Elaborations have indeed produced better results. Simply having water flow over a surface was not terribly hard to implement, but each sophistication -- even within the limits of a cell-based, time-step-based system -- have paid off. Initially, I tried having water flow according to the landscape alone, without recomputing where water was pooling; adding it in allowed much longer rivers to develop, as well as lakes (the lakes were all I expected to gain). Adding even a very crude momentum mechanism -- to prevent immediate back-flow when water is evening out over an area -- eliminated a strange checkerboard artifact.
2. Parameter Tweaking
Testing and parameter tweaking can improve results substantially. I had added some major components of the model, but was stymied by short rivers. Rather than implement a new system, which I was loath to do, I tested and tweaked extensively. This in fact opened up a whole new space of results, with parameters I had not initially thought would be reasonable. My rivers got longer, and the results were generally more pleasing on complex landforms.
3. Useless Parameters
On the other hand, I also discovered that several of the equations I was using, such as those controlling erosion rates, were needlessly complex; the best results came with settings that effectively disabled them. In many cases, I had assumed I would want to massage the output to a fine degree, perhaps to approximate the real world. But in truth, the basic algorithmic operation produced 95% of the result, and adjustments to that logic were a waste.
You can't simulate everything, and a crude hack may just be what you need (the opposite of (1)). Sometimes people talk about "phenomenological" models versus "process" models, but the difference is completely relative to the scale of output one is interested in: all models are phenomenological to someone, as there is always a deeper level to simulate, if one chose. So there are always simplifications and glosses. But I think it's a good lesson that a crude hack may be needed even at the scale of interest, if the process involved is just too involved, or too poorly understood, to model easily.
In my case, there was a difficulty with lower ground eroding too easily, to below sea level. In reality, such behavior is dictated by the way water flows, builds momentum, erodes surfaces, etc.; and also by the underlying geology of the land. My model includes no geology per se at all; just geography. The low-erosion problem alerted me to some problems with my flow model, and with tweaks I improved it. But the more basic issue is that fundamental lack of geology, which I'm not about to include, at least not in any detail at all. So I made a hack, that simply reduces the rate of erosion at low elevations. It's not perfect, but it works, and it took almost no time, instead of weeks.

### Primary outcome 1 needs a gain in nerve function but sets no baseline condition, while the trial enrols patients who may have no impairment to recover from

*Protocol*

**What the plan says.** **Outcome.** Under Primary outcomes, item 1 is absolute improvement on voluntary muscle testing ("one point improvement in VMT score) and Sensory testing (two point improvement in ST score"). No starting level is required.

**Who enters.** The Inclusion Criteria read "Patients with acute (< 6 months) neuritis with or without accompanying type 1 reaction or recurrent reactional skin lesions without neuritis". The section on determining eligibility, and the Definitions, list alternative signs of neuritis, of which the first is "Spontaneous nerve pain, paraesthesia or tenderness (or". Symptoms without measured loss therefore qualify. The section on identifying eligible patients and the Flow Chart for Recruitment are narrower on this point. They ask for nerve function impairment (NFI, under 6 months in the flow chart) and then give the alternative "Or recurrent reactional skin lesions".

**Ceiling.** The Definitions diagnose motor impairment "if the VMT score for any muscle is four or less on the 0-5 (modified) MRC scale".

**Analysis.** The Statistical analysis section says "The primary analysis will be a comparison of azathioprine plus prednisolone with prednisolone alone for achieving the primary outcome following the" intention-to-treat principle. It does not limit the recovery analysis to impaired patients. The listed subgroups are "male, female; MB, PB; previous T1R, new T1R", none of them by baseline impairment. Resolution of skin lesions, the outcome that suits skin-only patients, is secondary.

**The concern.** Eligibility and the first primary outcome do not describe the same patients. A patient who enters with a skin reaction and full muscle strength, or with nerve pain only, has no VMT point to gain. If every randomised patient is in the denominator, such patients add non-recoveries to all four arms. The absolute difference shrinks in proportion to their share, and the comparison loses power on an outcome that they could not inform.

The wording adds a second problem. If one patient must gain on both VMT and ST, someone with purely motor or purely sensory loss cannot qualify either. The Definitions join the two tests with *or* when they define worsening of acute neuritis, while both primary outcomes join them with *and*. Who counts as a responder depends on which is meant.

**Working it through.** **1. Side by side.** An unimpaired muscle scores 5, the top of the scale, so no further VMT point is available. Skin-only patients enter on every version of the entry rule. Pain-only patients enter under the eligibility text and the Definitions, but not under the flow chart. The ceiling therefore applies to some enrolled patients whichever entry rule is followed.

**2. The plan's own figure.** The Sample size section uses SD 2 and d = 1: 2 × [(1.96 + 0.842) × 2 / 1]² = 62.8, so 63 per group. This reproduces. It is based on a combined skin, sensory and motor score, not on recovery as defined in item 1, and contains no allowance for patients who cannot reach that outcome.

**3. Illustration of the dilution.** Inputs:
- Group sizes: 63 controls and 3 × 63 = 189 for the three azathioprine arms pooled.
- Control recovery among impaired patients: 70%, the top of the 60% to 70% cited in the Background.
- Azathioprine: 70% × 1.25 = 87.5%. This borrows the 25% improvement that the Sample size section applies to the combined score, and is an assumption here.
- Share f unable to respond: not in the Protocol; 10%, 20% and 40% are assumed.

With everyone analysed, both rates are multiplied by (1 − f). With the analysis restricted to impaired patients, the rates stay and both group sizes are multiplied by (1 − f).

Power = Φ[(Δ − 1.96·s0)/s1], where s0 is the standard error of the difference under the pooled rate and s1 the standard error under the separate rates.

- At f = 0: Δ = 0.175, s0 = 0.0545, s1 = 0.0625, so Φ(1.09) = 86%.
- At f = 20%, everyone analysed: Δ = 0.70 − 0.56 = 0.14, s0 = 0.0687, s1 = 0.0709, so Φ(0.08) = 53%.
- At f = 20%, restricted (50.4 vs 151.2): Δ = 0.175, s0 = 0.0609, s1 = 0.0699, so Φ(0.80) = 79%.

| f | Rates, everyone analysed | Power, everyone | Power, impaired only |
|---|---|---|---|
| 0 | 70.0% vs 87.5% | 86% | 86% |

5. Taking a Mixed Approach
The conclusion I draw from the above is one should take a mixed approach to complexity in a model. In many cases, a crude heuristic will get you 90% of the way to your target, in terms of accuracy or detail. But it will usually not give much variation in its output (being very simple, and unresponsive to other aspects of the model). The question is if you need the variation, or need some part of that missing 10% in detail. If you do, you need to model a more sophisticated process.
Even when contemplating a larger module though, there are many degrees of complexity, in particular around how the module will interact with other modules, and how adjustable it is. Both of these things can lure one into much greater complexity than is needed. The most important thing is getting a basic algorithm, which performs a process something like what is needed. To do this, the algorithm must bring together some key elements of the model, and manipulate them in a mathematically sensical way.
For instance, the erosion equation for river scouring needed to use water volume, and water speed, and they are essentially multiplied together. Elaborations on that equation -- like minima and maxima, or different curve adjustments -- produce no substantial effect. But I do not model water speed, so simply used the hack of steepness as a proxy. That was a far more important decision, and I am now running up against the limits of what can be achieved with it.
6. Planning for Addition
Not modeling momentum was a decision I made fairly early, because it represents a quite different way of looking at water in the model: not simply as a value in each tile, but an object that can have properties of its own -- which move with it. Adding it will require either a rewrite of the whole model (which is not happening) or tacking a layer on, and treating it separately -- with all the building and testing that entails.
I had hoped a crude approximation, lacking momentum, would suffice, but now I'm not sure. It might have been wiser to build a model architecture that could be expanded to include momentum more readily. Such expandability may be important for an essentially exploratory model, which is tested very iteratively: I'm building each peice, and trying to improve results each time, hoping to reach a threshold of realism. But it's hard to predict how complex the model must be to reach that goal.
An architecture that potentially allows much expansion is very helpful. Mine is simple (being grid-based) and therefore makes expansion easy. That's one virtue. But a more complex architecture, that would ultimately allow more expansion, might prove better if I'm forced to keep adding modules. At the same time though, such complexity is more difficult to work with, and slows down the iterative design process. Personal preference, skill, and one's best predictions about the model's possible directions, have to guide the balance.